— Alcohol and Tobacco Tax and Trade Bureau
“…the Internal Revenue Code (Code) prohibits the IRS from mandating that taxpayers electronically file (e-file) tax returns, thus taxpayers may file tax returns on paper. The Code only permits the IRS to require e-filing by certain tax return preparers, certain partnerships, and those filing at least 250 returns during a calendar year. The Code also requires the agency to use paper in the conduct of certain business, including the issuance of summonses and notices of deficiency.”
— Internal Revenue Service
“Hard copy records are voluminous and the resources required to meet the goal of fully-electronic record-keeping make the NARA-directed timeframe of 31 December 2022 timeframe untenable and unrealistic.”
— Central Intelligence Agency
“One of EPA’s challenges with fully-electronic record-keeping is changing the culture across the agency. We need to identify and change business processes that currently create paper and provide guidance to fully implement electronic processes…Another challenge is stopping the flow of paper into the Agency coming from the regulated community.”
— Environmental Protection Agency
“While EXIM is well on its way to minimizing creation of any new records in paper form, the most significant challenge to meeting the goal of fully-electronic record-keeping in the near-term is the volume of existing temporary records with a long-term lifecycle that are in paper format. In order to transition to fully-electronic record keeping before the end of the active use or the scheduled post-cut-off preservation term for these records, the records would need to be digitized. Digitization of large volumes of paper records is constrained by the agency’s budgets.”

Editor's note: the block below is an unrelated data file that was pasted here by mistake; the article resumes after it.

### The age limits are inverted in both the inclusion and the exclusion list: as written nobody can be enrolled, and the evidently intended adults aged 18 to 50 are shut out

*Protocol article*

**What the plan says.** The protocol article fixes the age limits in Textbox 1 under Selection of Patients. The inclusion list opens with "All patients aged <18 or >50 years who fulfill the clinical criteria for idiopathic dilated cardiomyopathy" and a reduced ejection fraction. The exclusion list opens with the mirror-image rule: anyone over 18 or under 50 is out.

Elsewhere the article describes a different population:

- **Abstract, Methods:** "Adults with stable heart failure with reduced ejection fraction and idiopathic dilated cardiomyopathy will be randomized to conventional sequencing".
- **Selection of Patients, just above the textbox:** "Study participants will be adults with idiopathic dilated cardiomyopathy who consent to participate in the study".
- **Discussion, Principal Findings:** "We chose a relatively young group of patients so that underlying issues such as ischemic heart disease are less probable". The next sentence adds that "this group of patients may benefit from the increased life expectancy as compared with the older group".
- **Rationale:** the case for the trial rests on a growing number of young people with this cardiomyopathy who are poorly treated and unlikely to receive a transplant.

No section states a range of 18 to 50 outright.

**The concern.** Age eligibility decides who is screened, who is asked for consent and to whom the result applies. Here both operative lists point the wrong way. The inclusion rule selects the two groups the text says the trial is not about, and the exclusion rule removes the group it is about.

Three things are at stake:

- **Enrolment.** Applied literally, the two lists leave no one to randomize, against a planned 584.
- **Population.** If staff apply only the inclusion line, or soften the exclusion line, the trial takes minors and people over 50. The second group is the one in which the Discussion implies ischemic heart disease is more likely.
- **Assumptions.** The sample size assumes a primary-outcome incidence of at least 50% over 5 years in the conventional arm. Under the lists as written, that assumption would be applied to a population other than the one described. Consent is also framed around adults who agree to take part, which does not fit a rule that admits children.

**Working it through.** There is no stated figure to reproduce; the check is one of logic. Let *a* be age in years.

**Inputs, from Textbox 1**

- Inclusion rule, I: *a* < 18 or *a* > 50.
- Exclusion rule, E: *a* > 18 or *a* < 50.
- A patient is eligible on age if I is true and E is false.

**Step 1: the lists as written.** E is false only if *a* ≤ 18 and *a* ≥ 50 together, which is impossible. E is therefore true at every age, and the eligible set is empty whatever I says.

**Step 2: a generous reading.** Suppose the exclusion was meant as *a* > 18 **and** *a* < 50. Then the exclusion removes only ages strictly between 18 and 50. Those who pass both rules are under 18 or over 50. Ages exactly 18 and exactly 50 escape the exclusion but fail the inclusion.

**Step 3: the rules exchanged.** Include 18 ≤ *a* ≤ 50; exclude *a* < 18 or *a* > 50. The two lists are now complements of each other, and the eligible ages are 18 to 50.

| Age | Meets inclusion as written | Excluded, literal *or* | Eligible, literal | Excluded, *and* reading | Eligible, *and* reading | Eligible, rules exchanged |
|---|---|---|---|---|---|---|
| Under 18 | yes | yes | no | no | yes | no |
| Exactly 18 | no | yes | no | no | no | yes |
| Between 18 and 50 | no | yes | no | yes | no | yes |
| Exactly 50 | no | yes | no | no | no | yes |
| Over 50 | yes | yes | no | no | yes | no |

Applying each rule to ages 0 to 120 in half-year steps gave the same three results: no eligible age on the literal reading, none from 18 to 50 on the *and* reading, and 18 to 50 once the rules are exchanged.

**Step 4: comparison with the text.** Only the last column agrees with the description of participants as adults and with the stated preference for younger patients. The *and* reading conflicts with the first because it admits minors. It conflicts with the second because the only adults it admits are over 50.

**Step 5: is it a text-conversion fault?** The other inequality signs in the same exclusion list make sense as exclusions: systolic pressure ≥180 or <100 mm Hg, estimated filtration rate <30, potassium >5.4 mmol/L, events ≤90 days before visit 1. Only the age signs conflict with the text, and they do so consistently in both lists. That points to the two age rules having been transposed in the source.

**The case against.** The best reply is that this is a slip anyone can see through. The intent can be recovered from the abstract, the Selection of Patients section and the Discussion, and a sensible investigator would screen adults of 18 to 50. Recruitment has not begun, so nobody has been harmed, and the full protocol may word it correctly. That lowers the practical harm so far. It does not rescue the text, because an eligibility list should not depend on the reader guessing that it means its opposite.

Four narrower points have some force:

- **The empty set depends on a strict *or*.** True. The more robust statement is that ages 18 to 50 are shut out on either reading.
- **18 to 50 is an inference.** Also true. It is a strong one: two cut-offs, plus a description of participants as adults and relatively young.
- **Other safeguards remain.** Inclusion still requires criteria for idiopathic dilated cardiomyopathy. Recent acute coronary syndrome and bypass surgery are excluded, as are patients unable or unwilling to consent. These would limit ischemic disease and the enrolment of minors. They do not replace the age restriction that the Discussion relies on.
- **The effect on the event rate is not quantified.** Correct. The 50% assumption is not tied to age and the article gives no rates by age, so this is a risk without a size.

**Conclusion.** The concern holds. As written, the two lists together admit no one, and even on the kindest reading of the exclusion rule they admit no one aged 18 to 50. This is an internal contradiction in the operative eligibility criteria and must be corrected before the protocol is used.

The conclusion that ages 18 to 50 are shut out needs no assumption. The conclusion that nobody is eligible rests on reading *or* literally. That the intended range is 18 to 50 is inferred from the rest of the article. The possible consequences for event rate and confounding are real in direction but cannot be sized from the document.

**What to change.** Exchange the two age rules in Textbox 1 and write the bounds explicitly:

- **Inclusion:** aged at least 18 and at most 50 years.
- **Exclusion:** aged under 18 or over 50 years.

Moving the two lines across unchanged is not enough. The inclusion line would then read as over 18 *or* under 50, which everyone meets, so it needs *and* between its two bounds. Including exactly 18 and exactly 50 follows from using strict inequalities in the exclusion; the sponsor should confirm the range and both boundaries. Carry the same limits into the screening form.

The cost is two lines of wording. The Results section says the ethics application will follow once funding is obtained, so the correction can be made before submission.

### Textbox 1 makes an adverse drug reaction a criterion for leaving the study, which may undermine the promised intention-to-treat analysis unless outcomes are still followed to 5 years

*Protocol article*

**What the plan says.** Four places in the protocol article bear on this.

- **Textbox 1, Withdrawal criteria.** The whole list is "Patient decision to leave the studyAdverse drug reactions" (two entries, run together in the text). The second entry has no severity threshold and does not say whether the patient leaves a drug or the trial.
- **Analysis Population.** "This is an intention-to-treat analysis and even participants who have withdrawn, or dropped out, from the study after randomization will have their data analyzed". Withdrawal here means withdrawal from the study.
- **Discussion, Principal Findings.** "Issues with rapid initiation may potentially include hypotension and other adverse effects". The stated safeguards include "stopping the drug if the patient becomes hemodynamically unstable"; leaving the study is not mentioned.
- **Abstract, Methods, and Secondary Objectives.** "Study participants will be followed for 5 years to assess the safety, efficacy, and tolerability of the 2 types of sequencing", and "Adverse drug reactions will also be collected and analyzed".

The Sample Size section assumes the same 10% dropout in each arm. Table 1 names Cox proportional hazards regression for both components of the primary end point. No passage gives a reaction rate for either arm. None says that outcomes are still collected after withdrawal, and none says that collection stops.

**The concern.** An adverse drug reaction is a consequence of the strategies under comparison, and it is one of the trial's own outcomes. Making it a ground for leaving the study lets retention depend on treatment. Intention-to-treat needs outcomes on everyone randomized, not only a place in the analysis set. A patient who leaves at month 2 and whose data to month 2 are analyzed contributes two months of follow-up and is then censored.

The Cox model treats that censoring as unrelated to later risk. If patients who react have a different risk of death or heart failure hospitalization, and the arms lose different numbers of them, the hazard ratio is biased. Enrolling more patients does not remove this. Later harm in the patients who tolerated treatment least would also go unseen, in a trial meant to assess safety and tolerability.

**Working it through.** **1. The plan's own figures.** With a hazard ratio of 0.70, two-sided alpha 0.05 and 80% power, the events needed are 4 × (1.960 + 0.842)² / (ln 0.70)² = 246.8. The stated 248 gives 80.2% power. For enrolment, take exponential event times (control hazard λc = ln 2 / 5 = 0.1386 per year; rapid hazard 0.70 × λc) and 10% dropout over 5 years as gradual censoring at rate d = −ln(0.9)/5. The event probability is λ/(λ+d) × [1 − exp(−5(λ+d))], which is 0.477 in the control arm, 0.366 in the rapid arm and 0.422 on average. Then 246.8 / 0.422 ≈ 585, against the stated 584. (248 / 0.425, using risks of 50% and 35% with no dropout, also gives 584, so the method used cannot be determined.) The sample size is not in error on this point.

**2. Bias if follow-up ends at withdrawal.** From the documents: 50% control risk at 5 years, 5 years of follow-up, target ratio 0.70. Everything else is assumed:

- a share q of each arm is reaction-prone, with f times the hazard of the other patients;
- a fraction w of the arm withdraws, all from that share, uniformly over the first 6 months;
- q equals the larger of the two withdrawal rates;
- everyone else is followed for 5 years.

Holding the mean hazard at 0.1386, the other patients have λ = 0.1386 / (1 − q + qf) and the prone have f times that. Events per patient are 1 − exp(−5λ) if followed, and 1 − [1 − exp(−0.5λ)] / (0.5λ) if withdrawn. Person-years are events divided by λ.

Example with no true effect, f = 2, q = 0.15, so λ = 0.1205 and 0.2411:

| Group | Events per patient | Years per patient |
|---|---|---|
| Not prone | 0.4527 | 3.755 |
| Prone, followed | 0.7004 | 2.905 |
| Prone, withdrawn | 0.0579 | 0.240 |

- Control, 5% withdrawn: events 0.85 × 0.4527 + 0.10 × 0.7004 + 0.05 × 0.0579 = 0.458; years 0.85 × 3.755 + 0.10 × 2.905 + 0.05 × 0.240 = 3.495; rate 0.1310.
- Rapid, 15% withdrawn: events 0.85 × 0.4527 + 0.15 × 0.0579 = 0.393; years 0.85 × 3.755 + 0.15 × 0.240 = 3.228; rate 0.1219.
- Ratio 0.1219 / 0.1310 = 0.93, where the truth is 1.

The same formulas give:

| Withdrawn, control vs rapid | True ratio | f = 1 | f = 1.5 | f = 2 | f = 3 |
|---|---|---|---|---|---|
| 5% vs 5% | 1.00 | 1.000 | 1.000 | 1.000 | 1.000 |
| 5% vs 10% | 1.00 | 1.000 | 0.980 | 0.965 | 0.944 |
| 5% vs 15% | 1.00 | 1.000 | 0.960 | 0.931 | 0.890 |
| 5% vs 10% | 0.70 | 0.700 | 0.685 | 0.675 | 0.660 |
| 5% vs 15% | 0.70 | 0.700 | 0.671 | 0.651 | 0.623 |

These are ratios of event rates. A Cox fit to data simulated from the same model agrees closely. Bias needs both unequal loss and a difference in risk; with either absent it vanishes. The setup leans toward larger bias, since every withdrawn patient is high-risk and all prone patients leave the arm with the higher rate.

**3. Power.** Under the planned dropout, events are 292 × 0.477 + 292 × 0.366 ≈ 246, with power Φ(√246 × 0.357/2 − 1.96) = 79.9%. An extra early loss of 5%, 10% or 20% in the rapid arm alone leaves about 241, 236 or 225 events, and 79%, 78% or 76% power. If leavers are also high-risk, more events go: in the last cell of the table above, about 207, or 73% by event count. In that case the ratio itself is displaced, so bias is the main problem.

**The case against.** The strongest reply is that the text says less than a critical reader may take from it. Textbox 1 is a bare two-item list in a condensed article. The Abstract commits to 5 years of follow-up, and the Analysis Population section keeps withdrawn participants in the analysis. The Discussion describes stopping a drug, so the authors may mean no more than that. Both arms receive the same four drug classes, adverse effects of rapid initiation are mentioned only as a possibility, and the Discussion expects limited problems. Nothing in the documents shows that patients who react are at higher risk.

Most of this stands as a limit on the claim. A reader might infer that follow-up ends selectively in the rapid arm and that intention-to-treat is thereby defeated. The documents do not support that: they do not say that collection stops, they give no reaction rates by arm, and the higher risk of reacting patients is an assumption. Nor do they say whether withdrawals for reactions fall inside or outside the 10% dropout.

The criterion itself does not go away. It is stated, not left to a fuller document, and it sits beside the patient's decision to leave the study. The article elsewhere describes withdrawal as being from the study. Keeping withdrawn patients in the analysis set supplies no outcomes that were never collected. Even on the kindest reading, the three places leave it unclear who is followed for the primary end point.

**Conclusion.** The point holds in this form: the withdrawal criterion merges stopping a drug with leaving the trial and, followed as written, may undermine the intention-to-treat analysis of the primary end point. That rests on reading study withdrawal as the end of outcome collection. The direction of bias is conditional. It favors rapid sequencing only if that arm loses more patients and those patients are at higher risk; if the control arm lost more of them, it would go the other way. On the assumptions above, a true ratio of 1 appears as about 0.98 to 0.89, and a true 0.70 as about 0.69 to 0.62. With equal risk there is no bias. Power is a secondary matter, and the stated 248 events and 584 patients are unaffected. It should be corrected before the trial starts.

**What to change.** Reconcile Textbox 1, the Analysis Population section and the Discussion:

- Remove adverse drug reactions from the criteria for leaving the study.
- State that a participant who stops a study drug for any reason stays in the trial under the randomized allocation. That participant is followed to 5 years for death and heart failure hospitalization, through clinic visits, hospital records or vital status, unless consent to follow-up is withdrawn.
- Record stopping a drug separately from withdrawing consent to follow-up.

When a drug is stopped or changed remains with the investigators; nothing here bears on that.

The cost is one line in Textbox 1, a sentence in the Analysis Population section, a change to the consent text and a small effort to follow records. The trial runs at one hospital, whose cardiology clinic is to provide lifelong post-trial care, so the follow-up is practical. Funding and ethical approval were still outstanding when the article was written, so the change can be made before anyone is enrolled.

— Export-Import Bank
“Peace Corps posts are still heavily dependent on paper.”
— Peace Corps
“The decades of permanent records that were created in paper format are a challenge. These records were not required to be transferred to NARA until after 20-30 years and are now all required to be converted to electronic format to meet NARA requirements.”
— Surface Transportation Board
“USAID administers civilian foreign aid and development assistance. As such, the Agency partners with countries that have different statutes, regulations, and policies that do not recognize digital signatures. Collaborating in this capacity leads to the use of paper to document agreements that otherwise would go unrecognized.”
— U.S. Agency for International Development
And that’s just a sampling. All of this means that digitization of paper documents needs to be a strategic priority for every agency. I’ve spent a lot of time during my two decades at AIIM working with both the users and providers of scanning and capture technologies. There used to be such a huge education effort involved in simply explaining the concept of turning paper into digits. That has faded as scanning technology has been consumerized; heck, you can buy a scanner at Best Buy for less than $200.
That’s the good news. The bad news is that digitization at massive scale and with intelligence attached to each document is not a trivial matter. It’s not the kind of a project that can be turned over to someone’s nephew over summer break. Nor is it a project that should be assigned to internal staff, who already have too much on their plates.
Intelligent capture and digitization is best handled by experts who understand the technology and can scale up without being a distraction from the core mission of the agency. And with the M-19-21 deadlines looming, the time to get serious about the paper elephant in the room is now.